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Morris+Company completes PegasusLife scheme in Hampstead


The 8,700m² Belle Vue north-London housing for later-living features modulated brickwork on its façade, graduating upwards both in colour and texture

Billed as a ‘holistic retirement community’ for later-living specialist developer PegasusLife, Morris+Company’s 59-home project in the heart of Hampstead includes a health and wellbeing facility along with shared communal spaces including a restaurant and café, a library, activity rooms and lounges.

The north London housing straddles multiple conservation areas and sits between the ‘large-scale’ Royal Free Hospital to the north and east and smaller-scale buildings to the south and west, including the Rosary Roman Catholic School. The development sit within a 0.28ha ‘pocket’ site sandwiched between the Royal Free Hospital and Havistock Hill.

It is 10 storeys at its highest, dipping down to four, and draws inspiration from the forms, styles and materials, characteristic of buildings within the neighbouring conservation areas.

The 59 apartments range from 54m² one-bed units to 129m² two-bed units. Each home has access to communal gardens and roof terraces, while each individual private living space opens up on to a personal loggia. The arrangement of every dwelling creates dual aspect views.

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To support later living, each apartment is easily adaptable to meet accessibility needs.

The scheme was conceived as a dense series of four blocks, square in plan, each one responding to the adjacent conditions in scale, height and position. They are staggered to create courtyards, gardens and terraces.

The buildings are clad in a brick skin which subtly changes in tone and texture as the blocks increase in height, emulating the warm, red brickwork of Victorian architecture, common in Hampstead. At the base of each building, bricks are laid at 10-degree angles to create a difference in texture and cast shadows across the bottom of each façade and unify the staggered blocks.

Chamfered brick lintels characterise the ‘mid-zone’ band of the buildings, while at higher levels, the bricks have been whitewashed and set within a light cream mortar. 

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Each block contains three homes per level, with every flat laid out in a position that ensures the walk from entrance lobby to private front door is an uplifting journey in itself through the communal spaces that intersperse the dwellings.

The landscape design also features a new entrance court facing the main building entrance from Rowland Hill Street, with communal gardens to the rear of the main building. The blocks also integrate a series of roof terraces.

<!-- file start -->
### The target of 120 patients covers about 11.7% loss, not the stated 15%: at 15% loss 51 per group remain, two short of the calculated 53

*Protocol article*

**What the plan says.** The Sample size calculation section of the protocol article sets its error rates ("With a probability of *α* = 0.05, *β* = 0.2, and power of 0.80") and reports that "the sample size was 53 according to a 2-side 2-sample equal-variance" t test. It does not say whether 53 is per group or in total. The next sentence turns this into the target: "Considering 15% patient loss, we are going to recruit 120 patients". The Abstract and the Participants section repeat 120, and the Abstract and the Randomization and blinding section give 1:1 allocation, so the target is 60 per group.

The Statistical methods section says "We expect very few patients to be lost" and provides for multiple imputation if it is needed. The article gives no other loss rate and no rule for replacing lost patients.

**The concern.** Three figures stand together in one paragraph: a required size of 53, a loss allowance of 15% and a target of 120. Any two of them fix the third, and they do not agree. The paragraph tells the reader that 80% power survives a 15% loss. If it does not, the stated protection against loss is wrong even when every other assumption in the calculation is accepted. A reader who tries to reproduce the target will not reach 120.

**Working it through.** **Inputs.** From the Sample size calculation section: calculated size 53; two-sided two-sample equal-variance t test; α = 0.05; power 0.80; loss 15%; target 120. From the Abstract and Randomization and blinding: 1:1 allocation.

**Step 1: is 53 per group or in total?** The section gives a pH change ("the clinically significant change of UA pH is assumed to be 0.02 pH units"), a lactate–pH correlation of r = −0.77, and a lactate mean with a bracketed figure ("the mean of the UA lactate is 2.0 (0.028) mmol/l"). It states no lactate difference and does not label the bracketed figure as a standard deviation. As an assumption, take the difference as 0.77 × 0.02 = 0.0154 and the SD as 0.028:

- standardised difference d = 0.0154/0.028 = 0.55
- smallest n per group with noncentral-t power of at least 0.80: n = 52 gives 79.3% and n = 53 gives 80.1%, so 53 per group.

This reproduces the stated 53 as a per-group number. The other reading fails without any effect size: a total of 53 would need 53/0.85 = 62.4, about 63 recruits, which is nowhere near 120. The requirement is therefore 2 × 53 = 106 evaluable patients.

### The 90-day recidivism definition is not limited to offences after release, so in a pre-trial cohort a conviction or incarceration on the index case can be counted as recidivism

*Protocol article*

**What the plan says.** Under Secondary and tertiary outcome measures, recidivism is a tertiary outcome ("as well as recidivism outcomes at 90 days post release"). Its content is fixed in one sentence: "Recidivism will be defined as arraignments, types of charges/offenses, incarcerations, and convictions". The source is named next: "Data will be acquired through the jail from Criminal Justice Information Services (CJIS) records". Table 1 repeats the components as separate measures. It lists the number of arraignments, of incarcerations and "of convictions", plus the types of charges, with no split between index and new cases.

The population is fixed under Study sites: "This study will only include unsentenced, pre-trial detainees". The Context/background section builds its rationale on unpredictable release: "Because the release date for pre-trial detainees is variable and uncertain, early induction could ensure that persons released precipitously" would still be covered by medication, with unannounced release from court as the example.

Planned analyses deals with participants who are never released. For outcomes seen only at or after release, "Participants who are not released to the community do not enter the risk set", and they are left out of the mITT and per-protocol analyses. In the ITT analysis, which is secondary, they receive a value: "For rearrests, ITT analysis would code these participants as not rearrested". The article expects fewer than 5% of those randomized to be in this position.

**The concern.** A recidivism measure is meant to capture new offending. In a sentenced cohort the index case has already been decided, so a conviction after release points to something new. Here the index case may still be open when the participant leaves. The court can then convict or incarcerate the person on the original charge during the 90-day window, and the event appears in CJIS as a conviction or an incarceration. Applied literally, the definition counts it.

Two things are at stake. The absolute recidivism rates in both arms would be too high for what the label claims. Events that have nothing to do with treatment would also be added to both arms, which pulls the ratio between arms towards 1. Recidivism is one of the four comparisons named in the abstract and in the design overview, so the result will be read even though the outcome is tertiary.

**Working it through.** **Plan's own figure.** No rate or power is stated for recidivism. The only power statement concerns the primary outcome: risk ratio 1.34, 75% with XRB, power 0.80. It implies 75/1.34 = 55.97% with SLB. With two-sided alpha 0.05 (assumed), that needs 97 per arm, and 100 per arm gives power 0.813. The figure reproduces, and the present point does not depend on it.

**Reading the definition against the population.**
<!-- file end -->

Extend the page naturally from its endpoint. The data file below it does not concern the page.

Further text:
The interiors of the scheme were completed by Woods Bagot and ArchitecturePLB.

Morris+Company won the go-ahead for the scheme back in 2015. It follows on from the practice’s Wildernesse Estate mews and restaurant near Sevenoaks, also designed for PegasusLife, completed at the end of last year. 

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Architect’s view

The project is a dense quartet of buildings, arranged to create a sequence of courtyards, gardens and terraces. Occupying a pocket of land between the Royal Free Hospital and Havistock Hill, the project draws from the surrounding context to serve as a point of transition, negotiating issues of heritage, planning, townscape and topography. Several adjacent conservation areas are characterised by 19th-century brick residential and civic architecture and are rich in texture and detail while the hospital dominates the area serving as an anomaly in material and form, but most obviously height. Set within this complex context, the project reflects upon the heritage and contrasts of scale to create a project with a strong form and identity but also the intimacy of the human scale. As a consequence, this sequence (ranging from four storeys at its lowest point, to ten storeys at its highest), is finished in a brick skin which modulates in tone and texture as the blocks increase in height, as well as mediating between the varying mass and topography of the surrounding cityscape.

The façade itself draws from the locality in colour and detail. The base is richly textured and dense, while chamfers are increasingly introduced around windows at the upper levels to promote wider views and encourage light into and across the façade. Simple filigree metalwork is used for the balustrades and, at every level, a thin band of precast concrete unifies the composition and complements the horizontality of adjacent properties.